• “Given the current macro conditions, tighter government scrutiny on content, cutbacks from the VC community and so forth, we are taking a cautious view that online marketing in the near term will face a more challenging environment,” Li said during the company’s Q1 2019 earnings call. 
  •  In the second quarter of the same year, the company’s revenue growth flatlined. Since then, with the exception of the first quarter of 2021, the company’s revenue growth has stagnated or declined.
  • Baidu, like many others in China, was hit by the Covid-19 outbreak at the beginning of 2020. 

Advertising’s not out: While the proportion of revenue that comes from advertising has shrunk, it still currently makes up the majority of Baidu’s total—and search encompasses a large part of that. 

The company currently makes money by selling ads that get displayed with search results or on other platforms like newsfeed and search app Baidu App and Reddit-like community platform Baidu Post.

The company’s mobile ecosystem, which includes Baidu App, user-generated, medium length video platform Haokan, and Baidu Post, is a large driver of its growth, Baidu said in its Hong Kong IPO prospectus.

  • “We generate revenue primarily from providing search, feed, and other marketing services, which account for a majority of our total revenues,” Baidu said in the prospectus. 
  • Baidu App had 544 million monthly active users in December. The app aggregates content and services from third-party apps and websites.

Seeking new growth

Baidu is betting on two new areas to secure growth: cloud services; and “other” initiatives, including intelligent driving, mapping, smart devices, and AI chips.

Li said that non-ad businesses, including cloud and its other growth initiatives, could become its primary source of income over the next three years during Baidu’s May earnings call. 

Baidu, the cloud company? Cloud services drive a major portion of Baidu’s current growth. The company restructured in 2018 to place greater emphasis on cloud computing and artificial intelligence. In an internal note at the time, Baidu’s Li wrote that the company sees these businesses as the cradle of “new growth engines.”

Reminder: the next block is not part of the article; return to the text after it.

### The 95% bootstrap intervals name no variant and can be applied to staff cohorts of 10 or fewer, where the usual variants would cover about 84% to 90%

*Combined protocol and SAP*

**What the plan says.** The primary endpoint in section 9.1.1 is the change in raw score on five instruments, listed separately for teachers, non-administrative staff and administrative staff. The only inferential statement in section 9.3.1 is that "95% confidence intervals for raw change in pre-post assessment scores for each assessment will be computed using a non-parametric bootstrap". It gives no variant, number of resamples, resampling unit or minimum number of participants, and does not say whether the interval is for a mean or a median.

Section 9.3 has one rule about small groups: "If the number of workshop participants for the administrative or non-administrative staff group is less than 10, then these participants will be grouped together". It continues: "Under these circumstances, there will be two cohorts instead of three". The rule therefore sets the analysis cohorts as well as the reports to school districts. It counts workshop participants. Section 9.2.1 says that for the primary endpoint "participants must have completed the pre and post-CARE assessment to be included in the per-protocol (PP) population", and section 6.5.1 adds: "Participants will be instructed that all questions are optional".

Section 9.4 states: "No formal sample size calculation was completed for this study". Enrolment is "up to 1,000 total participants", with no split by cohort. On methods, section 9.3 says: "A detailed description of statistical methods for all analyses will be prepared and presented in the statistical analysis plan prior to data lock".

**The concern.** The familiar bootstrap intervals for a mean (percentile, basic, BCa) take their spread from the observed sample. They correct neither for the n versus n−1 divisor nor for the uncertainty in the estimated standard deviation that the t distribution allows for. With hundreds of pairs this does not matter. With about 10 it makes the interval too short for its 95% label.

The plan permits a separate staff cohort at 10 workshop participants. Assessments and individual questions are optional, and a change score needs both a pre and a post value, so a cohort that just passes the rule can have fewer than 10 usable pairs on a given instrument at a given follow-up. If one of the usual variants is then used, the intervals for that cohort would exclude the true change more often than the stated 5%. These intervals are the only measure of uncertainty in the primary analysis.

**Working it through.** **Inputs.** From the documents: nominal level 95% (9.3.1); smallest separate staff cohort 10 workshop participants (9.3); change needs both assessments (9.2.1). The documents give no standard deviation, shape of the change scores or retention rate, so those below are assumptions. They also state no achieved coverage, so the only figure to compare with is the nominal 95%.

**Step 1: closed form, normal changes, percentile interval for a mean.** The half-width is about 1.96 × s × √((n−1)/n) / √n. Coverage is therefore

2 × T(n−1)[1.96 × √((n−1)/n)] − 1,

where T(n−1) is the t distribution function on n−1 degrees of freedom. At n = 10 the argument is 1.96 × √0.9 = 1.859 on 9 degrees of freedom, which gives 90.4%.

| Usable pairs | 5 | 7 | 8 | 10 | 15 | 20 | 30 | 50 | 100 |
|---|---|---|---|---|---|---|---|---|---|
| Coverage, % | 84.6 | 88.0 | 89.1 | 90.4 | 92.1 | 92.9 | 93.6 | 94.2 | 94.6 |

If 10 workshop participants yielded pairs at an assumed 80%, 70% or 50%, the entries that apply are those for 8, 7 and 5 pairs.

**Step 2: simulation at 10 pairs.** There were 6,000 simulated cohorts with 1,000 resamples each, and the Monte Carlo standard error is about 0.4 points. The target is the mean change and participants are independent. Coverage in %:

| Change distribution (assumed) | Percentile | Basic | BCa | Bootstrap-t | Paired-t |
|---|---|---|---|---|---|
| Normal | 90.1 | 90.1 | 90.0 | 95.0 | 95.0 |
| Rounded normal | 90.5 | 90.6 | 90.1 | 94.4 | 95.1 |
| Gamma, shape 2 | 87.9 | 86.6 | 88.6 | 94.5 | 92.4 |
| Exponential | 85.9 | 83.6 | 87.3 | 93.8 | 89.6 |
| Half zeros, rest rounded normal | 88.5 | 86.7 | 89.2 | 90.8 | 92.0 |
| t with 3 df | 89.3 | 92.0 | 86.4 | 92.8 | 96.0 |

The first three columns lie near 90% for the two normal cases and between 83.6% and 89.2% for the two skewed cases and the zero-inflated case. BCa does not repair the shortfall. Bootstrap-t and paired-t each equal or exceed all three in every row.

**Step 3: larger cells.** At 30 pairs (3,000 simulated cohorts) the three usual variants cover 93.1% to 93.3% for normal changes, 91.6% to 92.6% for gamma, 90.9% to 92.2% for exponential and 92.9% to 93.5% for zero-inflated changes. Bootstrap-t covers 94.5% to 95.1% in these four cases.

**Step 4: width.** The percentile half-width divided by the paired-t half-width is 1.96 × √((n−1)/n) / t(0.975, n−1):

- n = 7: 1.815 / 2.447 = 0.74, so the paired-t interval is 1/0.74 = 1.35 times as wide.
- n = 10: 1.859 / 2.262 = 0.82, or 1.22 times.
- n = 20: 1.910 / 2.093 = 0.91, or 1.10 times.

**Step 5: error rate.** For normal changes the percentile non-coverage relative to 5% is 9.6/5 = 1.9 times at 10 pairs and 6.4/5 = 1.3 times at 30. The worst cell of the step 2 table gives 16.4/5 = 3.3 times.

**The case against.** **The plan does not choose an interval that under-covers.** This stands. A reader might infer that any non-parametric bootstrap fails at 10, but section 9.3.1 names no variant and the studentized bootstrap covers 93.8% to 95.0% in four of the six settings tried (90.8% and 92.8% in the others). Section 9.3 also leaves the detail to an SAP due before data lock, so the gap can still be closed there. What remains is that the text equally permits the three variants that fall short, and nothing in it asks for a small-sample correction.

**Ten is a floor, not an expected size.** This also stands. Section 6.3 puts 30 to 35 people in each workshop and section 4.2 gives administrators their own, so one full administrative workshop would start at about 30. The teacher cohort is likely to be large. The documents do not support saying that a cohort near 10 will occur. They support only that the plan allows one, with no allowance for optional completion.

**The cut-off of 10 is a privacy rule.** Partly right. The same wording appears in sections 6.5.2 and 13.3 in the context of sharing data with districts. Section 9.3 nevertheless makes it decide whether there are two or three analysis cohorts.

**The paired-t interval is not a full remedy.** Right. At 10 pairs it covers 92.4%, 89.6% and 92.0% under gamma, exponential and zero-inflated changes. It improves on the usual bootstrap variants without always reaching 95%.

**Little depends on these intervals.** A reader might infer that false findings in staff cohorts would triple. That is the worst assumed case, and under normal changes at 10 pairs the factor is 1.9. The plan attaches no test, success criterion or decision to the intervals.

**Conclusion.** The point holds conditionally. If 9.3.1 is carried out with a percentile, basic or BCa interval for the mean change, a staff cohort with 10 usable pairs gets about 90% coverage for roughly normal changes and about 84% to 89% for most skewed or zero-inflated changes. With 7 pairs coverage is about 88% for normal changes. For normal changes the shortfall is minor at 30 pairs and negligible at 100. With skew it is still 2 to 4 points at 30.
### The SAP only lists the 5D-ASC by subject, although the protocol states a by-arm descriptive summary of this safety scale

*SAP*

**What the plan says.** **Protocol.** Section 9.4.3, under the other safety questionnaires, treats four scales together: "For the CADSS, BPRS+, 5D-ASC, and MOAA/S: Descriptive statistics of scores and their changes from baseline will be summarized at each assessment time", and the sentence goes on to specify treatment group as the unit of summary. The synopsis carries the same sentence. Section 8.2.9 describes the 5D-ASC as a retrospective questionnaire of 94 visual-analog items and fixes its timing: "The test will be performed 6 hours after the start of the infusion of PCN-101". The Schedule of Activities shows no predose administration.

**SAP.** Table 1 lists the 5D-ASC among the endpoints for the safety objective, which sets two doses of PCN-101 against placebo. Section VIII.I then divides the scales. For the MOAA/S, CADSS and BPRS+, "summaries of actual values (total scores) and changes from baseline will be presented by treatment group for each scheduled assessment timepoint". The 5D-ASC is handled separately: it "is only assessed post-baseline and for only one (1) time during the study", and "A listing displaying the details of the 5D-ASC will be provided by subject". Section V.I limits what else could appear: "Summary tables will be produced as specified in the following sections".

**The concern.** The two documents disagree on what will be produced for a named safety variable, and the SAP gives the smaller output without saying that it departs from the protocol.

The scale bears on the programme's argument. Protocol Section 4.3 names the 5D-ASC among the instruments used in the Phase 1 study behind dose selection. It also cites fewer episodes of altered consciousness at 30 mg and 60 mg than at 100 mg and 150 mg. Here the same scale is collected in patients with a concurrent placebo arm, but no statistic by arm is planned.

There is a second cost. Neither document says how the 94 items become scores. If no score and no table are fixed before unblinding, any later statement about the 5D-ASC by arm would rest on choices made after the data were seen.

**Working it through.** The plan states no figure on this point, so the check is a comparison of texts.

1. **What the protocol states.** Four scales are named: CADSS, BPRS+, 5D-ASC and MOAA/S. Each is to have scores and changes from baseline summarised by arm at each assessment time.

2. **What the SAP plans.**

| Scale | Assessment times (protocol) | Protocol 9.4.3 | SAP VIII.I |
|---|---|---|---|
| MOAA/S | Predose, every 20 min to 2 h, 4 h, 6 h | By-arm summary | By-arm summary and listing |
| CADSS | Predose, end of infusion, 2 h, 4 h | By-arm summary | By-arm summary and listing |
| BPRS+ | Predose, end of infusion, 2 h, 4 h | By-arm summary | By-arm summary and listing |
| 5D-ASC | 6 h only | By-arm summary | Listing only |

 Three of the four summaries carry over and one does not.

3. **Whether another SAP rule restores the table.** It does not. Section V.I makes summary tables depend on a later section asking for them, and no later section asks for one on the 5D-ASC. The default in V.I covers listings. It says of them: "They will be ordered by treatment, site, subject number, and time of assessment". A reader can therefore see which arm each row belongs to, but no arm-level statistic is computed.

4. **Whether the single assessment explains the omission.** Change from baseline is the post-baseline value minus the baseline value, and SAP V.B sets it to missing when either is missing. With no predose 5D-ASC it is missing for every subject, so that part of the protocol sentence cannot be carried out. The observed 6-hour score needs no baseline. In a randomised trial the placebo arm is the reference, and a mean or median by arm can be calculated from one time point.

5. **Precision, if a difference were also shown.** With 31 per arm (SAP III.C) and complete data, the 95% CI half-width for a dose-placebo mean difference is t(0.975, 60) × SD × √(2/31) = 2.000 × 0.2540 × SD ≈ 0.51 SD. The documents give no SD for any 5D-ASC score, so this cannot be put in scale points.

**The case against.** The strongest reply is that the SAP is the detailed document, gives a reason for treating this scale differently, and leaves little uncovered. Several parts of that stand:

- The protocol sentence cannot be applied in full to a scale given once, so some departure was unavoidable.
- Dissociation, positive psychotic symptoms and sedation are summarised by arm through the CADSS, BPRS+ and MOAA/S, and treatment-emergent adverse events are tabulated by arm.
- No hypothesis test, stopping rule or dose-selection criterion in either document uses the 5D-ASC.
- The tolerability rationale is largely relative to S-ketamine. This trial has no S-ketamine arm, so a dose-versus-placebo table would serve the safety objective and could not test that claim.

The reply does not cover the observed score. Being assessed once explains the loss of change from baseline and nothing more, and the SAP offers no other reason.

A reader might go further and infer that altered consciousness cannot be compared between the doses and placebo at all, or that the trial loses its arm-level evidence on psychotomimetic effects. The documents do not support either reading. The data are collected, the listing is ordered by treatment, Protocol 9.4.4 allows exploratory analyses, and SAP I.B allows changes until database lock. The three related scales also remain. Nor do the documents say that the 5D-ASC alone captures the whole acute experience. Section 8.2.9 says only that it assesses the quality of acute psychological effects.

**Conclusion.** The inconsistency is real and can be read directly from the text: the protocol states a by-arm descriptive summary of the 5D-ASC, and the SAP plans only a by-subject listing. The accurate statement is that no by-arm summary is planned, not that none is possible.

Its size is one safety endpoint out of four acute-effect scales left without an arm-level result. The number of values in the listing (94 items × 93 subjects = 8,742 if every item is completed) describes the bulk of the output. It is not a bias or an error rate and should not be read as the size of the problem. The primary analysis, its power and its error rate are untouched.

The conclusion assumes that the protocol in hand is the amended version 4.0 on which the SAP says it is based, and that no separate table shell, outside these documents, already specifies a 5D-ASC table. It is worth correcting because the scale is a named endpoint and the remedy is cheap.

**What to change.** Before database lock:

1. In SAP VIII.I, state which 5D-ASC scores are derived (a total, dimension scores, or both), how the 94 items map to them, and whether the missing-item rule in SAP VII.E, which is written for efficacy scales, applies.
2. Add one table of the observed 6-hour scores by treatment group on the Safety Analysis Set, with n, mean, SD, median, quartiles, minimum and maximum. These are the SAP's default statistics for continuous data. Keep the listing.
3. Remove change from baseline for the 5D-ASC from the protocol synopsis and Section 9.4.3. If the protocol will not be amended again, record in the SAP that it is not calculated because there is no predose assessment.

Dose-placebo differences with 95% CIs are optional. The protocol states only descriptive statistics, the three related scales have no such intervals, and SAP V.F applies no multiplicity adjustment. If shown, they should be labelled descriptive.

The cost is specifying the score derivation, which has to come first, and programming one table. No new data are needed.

• The company provides several cloud products, including storage space, computing power and cloud-based software services, as well as several AI and big data products for speech recognition and synthesis, facial recognition, and image recognition.
  • Collectively, these platforms allow developers and companies to access computing and power and storage that can process information that they might not be able to handle on their own computers or servers.
  • Baidu’s AI cloud services also give users access to AI tools and components and pre-trained machine learning models.
  • At the end of 2020, Baidu was China’s fourth largest public cloud provider, according to market research firm Canalys, driven by growth in government, enterprise, transportation, and healthcare sectors.
  • The company has attributed much of its non-ad business growth to its cloud business. In the first quarter, revenue from its non-ad businesses was up 70% year on year, driven primarily by “cloud and other services,” Baidu said. 
  • Revenue from AI cloud reached RMB 2.8 billion, up more than 50% year on year, equivalent to half of the company’s non-ad revenue for the quarter.

What’s next for Baidu?

Push for AI: Baidu has invested heavily in AI since 2010, hoping that it will propel future initiatives like intelligent and autonomous driving. The technology is currently used in the majority of the company’s products, including its cloud and search businesses. 

  • Baidu has more AI patents than any other company in China, according to a report by the China Industrial Control Systems Cyber Emergency Response Team and the Electronic Intellectual Property Center, two units under the Ministry of Industry and Information Technology.